I didn’t meet Francois in my building, like Emily met Gabriel, her not-single chef: I met Francois, my not-single restaurateur, in an even cuter way: His parents sold me a vintage desk lamp at a garage sale.
The desk lamp was adorable, and his parents, equally so. Along with the lamp, they gave me a card for their son’s restaurant, which happened to be a 10-minute walk from my apartment. “Stop by!” they said, in their perfect English. “Talk to Francois!” I did. He looked not like Lucas Bravo but like Eddie Redmayne, which for me, was a win. I told him to thank his parents for the lamp. He gave me a basket of something like cheese biscuits(?). He told me to let him know if I had any problems with the lamp — so when it stopped working a week later, I emailed him.
This time, instead of meeting at the restaurant, we met at the apartment above his restaurant. I looked for any signs of a partner — he was just moving in, he said. There were none. He fixed my lamp with a screwdriver and electrical tape, which I thought was admirably handy. He had a terrace with a small jungle of plants on it and a vintage globe, and we played that game you play with old maps, where you try to guess what year it was made based on whether it has Russia or the Soviet Union, South West Africa or Namibia, Suriname or Dutch Guyana. I won. (If nothing else, I always win this game.) We sat on the terrace. I was going back to America soon, I said, so would he watch my plants for me while I was gone? He would. I delivered them.
When I picked them up a month later, he mentioned that he had a baby. A what?
“Le petit Joseph,” he said.
That was weird, I thought, but people have babies all the time(!). I had actually never met anyone who had a baby while simultaneously not acting very much like a new dad. I had seen his apartment — there wasn’t a baby in it. Where was all of this happening? How did these people live their lives?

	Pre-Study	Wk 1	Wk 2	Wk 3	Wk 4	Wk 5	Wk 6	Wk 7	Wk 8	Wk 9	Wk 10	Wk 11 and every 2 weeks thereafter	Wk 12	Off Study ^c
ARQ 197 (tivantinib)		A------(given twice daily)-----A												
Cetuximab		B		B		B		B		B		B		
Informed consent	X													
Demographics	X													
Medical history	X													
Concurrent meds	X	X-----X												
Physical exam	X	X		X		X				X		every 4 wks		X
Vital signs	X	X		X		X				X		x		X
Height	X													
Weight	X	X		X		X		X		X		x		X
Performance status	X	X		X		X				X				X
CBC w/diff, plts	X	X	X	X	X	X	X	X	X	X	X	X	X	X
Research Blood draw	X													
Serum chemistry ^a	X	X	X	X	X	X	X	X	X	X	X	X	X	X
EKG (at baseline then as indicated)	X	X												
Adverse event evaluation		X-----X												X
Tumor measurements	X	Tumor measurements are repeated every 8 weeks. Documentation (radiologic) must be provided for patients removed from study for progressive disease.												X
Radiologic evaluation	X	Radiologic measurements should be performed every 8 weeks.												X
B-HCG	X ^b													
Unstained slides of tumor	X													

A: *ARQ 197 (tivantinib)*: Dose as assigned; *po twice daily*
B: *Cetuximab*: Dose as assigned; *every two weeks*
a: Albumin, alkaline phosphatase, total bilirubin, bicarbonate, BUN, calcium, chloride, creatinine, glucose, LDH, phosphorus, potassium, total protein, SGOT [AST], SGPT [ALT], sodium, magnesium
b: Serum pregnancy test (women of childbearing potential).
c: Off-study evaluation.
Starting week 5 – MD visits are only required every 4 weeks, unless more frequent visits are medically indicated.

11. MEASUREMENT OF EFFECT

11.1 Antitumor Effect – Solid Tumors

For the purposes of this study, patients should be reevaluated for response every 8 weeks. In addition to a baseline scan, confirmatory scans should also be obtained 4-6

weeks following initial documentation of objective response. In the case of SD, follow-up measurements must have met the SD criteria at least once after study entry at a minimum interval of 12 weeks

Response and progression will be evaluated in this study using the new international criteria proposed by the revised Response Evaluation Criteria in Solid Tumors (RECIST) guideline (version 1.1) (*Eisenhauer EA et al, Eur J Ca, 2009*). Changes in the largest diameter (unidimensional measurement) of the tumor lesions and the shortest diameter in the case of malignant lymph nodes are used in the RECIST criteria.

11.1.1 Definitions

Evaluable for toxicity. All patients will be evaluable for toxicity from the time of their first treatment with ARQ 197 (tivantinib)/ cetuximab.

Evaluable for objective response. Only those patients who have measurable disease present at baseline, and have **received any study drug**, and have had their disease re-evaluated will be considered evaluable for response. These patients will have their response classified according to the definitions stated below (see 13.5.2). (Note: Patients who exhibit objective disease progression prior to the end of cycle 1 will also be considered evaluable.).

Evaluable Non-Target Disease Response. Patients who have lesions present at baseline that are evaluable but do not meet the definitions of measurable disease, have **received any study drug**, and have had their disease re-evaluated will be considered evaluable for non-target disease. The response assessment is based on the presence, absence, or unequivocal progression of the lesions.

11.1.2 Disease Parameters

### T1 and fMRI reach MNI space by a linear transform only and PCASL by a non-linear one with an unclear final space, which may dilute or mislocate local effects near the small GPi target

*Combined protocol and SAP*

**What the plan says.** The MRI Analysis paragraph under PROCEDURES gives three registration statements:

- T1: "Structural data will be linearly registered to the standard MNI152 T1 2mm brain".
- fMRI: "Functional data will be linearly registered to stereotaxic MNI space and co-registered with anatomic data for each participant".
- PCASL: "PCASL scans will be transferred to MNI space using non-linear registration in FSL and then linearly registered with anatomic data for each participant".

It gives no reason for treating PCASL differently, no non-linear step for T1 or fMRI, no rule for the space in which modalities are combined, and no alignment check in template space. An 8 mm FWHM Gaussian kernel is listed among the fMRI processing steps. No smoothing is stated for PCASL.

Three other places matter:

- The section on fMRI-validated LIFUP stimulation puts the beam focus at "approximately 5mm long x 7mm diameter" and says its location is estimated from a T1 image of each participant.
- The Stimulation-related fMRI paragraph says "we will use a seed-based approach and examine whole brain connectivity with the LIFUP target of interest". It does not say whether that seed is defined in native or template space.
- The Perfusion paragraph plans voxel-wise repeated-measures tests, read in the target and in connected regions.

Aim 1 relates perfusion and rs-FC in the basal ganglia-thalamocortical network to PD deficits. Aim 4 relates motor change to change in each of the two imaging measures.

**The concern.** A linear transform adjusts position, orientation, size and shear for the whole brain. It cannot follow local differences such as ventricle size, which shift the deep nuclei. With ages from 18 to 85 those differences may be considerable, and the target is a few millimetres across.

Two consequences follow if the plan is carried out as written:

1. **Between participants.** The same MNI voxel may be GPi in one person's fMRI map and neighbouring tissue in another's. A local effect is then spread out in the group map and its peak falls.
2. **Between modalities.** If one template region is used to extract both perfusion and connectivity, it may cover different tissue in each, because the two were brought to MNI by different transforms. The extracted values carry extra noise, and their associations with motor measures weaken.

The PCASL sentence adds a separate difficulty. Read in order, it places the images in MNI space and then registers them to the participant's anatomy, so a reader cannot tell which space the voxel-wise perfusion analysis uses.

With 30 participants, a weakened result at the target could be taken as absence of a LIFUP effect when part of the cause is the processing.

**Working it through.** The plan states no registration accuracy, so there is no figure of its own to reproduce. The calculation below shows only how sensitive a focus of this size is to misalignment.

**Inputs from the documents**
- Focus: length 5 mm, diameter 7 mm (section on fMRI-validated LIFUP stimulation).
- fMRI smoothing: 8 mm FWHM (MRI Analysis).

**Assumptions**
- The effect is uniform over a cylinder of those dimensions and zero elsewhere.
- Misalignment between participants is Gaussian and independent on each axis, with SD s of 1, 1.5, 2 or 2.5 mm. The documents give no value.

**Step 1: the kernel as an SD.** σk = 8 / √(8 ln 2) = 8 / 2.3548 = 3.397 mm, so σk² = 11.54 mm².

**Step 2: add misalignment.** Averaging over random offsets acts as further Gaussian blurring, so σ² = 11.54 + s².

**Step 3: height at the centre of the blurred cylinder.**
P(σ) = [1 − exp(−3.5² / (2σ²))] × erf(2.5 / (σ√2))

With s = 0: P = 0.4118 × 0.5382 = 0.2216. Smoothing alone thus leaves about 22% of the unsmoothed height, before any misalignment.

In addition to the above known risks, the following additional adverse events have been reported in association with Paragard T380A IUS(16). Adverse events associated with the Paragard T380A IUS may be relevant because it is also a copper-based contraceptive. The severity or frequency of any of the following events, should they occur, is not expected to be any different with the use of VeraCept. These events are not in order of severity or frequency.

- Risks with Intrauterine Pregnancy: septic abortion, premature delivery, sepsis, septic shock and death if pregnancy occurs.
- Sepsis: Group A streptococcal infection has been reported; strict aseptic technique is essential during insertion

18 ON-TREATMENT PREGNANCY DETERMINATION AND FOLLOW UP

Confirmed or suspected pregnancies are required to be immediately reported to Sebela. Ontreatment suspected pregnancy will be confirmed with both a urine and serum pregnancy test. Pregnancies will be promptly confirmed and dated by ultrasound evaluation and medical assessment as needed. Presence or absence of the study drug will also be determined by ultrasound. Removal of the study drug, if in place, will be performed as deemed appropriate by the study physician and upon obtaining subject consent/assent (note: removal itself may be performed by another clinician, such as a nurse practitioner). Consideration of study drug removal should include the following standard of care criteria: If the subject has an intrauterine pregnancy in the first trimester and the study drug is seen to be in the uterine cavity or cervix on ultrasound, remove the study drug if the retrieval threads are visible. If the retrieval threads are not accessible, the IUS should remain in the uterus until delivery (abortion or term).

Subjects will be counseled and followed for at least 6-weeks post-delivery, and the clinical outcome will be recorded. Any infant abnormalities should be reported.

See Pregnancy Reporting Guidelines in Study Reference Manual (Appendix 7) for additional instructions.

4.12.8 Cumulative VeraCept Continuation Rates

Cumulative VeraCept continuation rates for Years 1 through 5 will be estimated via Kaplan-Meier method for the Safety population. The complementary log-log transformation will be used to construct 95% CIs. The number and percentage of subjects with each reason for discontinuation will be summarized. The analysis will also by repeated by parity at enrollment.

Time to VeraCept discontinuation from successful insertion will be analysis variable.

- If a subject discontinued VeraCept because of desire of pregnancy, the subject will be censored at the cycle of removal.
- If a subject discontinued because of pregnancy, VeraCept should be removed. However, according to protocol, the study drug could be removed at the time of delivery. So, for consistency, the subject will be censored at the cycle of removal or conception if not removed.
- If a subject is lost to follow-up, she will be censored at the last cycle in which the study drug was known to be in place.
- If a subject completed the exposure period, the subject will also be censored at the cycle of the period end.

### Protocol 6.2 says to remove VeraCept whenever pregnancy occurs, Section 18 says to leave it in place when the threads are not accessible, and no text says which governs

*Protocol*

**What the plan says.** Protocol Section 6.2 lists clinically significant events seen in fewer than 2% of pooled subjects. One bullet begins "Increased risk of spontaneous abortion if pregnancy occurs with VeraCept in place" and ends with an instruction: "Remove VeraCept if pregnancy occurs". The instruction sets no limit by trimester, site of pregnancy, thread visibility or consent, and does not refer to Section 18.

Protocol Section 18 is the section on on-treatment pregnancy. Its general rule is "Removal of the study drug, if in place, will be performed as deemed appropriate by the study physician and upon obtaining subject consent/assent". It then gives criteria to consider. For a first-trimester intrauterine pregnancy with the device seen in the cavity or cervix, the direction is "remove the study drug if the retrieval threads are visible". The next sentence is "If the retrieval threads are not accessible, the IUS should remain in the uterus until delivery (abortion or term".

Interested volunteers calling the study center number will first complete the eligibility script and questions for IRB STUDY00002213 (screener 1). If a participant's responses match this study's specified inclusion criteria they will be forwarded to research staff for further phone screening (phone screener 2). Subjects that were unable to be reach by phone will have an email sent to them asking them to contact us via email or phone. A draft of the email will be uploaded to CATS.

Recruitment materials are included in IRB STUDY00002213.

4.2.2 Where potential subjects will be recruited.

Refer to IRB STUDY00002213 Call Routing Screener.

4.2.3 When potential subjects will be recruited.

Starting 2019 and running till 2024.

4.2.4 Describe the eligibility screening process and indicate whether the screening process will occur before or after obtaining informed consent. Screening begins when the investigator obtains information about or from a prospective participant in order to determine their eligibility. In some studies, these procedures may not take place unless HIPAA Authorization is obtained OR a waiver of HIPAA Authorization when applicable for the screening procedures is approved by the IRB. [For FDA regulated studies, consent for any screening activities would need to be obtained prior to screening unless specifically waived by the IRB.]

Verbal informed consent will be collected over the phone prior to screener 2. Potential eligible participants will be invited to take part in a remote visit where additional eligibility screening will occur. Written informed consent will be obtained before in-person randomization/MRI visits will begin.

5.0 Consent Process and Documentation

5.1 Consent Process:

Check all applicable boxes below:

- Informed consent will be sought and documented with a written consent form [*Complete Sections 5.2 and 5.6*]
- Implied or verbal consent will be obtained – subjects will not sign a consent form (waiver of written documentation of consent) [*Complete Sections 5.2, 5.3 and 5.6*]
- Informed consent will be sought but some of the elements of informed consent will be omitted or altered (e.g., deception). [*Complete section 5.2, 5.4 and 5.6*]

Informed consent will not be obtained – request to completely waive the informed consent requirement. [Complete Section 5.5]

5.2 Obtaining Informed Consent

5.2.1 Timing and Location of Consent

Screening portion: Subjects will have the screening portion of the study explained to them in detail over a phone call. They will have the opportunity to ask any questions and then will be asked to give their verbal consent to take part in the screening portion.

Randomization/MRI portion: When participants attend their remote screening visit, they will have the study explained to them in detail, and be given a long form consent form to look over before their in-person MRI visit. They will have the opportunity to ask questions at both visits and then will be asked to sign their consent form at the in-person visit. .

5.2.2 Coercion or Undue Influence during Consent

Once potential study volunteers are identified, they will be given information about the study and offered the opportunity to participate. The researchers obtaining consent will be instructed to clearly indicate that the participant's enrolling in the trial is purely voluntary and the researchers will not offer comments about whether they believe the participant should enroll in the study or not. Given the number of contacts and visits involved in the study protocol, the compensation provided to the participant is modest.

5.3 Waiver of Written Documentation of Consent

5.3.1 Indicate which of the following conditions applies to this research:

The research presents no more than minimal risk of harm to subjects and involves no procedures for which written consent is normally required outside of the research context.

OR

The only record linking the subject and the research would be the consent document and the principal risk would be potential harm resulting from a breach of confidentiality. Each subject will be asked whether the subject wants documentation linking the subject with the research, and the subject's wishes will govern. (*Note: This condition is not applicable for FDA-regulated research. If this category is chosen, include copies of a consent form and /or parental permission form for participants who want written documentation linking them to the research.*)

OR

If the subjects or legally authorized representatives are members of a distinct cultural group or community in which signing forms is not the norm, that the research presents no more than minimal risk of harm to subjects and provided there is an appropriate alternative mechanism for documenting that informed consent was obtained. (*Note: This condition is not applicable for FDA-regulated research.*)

This went on or a period of months: I went to his apartment with a pint of Ben & Jerry’s ice cream ($9), which we planned to eat on his terrace. (That terrace!)
As we discussed our plans for the summer, he mentioned another baby.
“Are you making this up,” I said.
“Le petit Mathieu,” he said.
What can I say? I feel like sometimes the thing about living cross-culturally is that your brain just wants to fit people into familiar boxes: I’ve had plenty of friends who were new dads, and it would have been impossible to imagine them staying out until 2 or 3 a.m. every morning, to spend all these hours chatting with me in a terrace evidently far from wherever the baby might live. And I assumed that because I had not seen that phenomenon before it could not exist. But of course: There are (obviously) (obviously!) fathers whose partners (let’s call his Camille) have recently done them the huge and impossible-to-return favor of bearing them children, and those fathers will spend significant amounts of time away from them, on their own frivolities.
I hope his Camille had a series of lovers, or a gigantic garden all to herself, or whatever frivolity she wanted for herself.
As for me: I think this, better than any other relationship I have had in France (including much more serious/intimate ones), is my metaphor: The French say that Americans are not realistic in our ideas about love, in the idea that one person can be “our everything.” But I think they are too cynical. I know more divorced Americans than French ones, but I also know more happy American couples than I do French. And if that aligns to ideas about how American culture is binary — good! evil! wrong! right! happily married! miserably married! — and French cultured is constructed on an endless succession of nuances (there is no good or evil, only variations….), I am … not surprised.
As for Francois: I picked up my ice cream, and instead of going to a reading by the American author Ruta Sepetys, immediately went home, and never spoke to him again.